FUTURE of BUDDHISM: from Personal Awakening to Global Transformation
Hans van Willenswaard
More or less the same day that Sulak Sivaraksa delivered his acceptance speech to receive the Niwano Peace Prize in Kyoto, Japan, the UN General Assembly adopted a unique resolution on happiness prepared by member state Bhutan. This historically significant parallel, rather than just a coincidence, challenges the world to ?re-think? development.
The UN General Assembly adopted a resolution on happiness. It says happiness is critical in advancing economic growth and social progress, news agencies reported:
Calling the ?pursuit of happiness? a ?fundamental human goal?,
the resolution recognised that it was a universal goal
in the spirit of the UN Millennium Development Goals.
The resolution called on a ?balanced approach? to economic growth that can lead to sustainable development, poverty eradication, happiness and well-being of the planet.
Bhutan?s Ambassador to the UN Lhatu Wangchuk
hands over the resolution to UN Secretary General Ban Ki Moon
It also invited the world body to ?pursue the elaboration of additional measures that better capture the importance of the pursuit of happiness and well-being in development with a view to guiding public policies.?
Lhatu Wangchuk, Bhutan?s ambassador to the UN, whose country was a co-sponsor of the resolution, said it was ?inspired by the belief that we need to begin discussing a topic whose moment has come, at the UN.? He said Bhutan has offered to convene a panel discussion on the theme of happiness and well-being at the next session of the General Assembly to be held in September.
Prior to this discussion facilitated by Bhutan in September this year at the United Nations, Sulak Sivaraksa will speak at Chulalongkorn University, Bangkok, in the framework of an international exchange platform 25-27 August 2011, organized by the School for Wellbeing Studies and Research. The title of the platform is Re-thinking Property. Pathway to a Well-Being Society Scenario? Other resource persons will include Nicanor Perlas (Right Livelihood Award recipient, Philippines), Dasho Karma Ura (President Centre for Bhutan Studies), Ramaswami Sudarshan (UNDP), Ms Cheah Vannath (Cambodia), Sombath Somphone (Laos) and Takayoshi Kusago (professor of Social Systems Design, Kansai University, Japan).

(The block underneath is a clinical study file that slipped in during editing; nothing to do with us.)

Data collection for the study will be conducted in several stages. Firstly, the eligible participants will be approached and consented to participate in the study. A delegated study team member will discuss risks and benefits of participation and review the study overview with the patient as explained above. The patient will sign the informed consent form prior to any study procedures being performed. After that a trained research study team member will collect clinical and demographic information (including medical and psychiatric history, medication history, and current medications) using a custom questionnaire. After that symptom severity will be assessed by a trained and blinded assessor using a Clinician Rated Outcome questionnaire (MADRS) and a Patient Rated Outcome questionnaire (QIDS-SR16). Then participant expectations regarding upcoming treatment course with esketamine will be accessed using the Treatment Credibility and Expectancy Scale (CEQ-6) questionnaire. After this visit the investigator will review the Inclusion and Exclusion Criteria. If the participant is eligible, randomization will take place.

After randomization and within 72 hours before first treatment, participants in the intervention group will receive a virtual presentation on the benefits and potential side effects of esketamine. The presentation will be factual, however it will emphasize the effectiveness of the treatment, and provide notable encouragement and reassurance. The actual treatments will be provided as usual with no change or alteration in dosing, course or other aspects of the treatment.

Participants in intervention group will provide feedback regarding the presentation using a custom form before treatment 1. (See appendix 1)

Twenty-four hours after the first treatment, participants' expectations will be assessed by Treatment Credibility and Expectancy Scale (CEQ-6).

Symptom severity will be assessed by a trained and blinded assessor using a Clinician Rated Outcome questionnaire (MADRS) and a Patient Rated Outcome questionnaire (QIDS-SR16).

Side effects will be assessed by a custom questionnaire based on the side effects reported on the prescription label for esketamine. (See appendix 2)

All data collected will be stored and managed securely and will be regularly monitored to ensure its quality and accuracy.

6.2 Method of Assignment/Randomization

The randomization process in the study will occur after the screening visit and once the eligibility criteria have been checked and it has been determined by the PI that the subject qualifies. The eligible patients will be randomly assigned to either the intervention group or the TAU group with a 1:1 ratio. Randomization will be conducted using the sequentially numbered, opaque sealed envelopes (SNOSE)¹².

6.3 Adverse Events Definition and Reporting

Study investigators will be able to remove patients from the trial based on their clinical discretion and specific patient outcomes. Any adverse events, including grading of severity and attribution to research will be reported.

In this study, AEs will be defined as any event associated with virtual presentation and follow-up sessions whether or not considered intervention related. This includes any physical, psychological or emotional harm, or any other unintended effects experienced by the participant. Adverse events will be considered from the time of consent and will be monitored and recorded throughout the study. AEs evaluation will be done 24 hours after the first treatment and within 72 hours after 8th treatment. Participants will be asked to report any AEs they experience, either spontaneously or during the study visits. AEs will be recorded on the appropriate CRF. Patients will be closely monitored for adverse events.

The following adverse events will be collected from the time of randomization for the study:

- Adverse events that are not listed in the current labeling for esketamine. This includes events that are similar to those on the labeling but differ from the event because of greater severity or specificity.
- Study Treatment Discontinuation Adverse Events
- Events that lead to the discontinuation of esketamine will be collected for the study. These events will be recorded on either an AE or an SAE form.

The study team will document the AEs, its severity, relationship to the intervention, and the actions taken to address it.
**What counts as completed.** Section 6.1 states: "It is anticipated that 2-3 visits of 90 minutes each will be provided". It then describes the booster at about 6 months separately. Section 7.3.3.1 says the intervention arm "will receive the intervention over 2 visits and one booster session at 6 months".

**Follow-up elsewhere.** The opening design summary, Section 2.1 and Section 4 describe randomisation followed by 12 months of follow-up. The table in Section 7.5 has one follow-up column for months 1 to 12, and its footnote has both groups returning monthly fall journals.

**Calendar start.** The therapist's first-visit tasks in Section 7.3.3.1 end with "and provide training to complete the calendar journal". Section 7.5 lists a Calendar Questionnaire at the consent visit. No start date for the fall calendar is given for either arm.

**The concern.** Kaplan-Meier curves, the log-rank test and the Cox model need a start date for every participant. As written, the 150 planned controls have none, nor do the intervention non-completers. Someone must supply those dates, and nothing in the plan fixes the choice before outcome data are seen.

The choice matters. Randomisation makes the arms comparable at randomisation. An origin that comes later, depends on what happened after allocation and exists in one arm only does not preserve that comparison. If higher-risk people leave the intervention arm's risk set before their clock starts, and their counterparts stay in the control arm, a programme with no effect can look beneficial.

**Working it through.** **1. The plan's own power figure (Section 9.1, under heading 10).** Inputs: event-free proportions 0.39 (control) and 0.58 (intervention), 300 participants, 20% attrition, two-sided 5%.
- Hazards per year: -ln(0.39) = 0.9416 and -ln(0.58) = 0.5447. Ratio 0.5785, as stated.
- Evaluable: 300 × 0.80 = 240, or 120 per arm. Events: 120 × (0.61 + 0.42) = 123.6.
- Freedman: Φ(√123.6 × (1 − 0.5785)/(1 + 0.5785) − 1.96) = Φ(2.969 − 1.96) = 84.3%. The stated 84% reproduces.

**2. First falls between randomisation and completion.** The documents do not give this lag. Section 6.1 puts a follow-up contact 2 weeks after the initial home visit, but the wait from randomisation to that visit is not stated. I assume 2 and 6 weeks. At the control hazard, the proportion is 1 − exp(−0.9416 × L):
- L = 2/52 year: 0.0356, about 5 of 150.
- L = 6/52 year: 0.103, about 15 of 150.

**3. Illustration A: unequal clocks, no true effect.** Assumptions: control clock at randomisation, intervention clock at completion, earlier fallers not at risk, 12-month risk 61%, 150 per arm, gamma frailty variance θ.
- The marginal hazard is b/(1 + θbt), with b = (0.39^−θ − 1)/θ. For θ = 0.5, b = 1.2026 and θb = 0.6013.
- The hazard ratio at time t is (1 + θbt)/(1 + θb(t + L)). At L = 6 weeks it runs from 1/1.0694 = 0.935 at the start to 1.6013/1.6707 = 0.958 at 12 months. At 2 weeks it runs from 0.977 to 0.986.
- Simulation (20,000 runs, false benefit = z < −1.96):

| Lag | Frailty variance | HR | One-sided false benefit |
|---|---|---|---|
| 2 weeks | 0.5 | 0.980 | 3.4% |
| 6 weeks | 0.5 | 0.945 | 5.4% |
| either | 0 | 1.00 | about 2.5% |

Earlier in August, a preparatory gathering will take place in Bhutan, organized by the Centre for Bhutan Studies, involving economist Jeffrey Sachs, UN Advisor on the Millennium Development Goals; Richard Layard, professor at the London School of Economics and author of the book Happiness: Messages from a New Science; and John Helliwell, expert in wellbeing studies from Canada. Among the participants the School for Wellbeing Studies and Research was invited to present its views.
The Re-thinking Property exchange platform in Bangkok, later in August, will bring Asian scholars, activists and business leaders together, in a global context. The aim is to explore options for ?alternative development? in light of the Bhutanese call to re-new attention for the universal pursuit of happiness. A leading thought behind this Bangkok experimental contribution to the global dialogue on happiness and wellbeing policies ? a shift from the present unqualified economic bias ? is, as tentatively formulated: distinct dimensions of happiness may resonate with archetypical attitudes constituting various property regimes.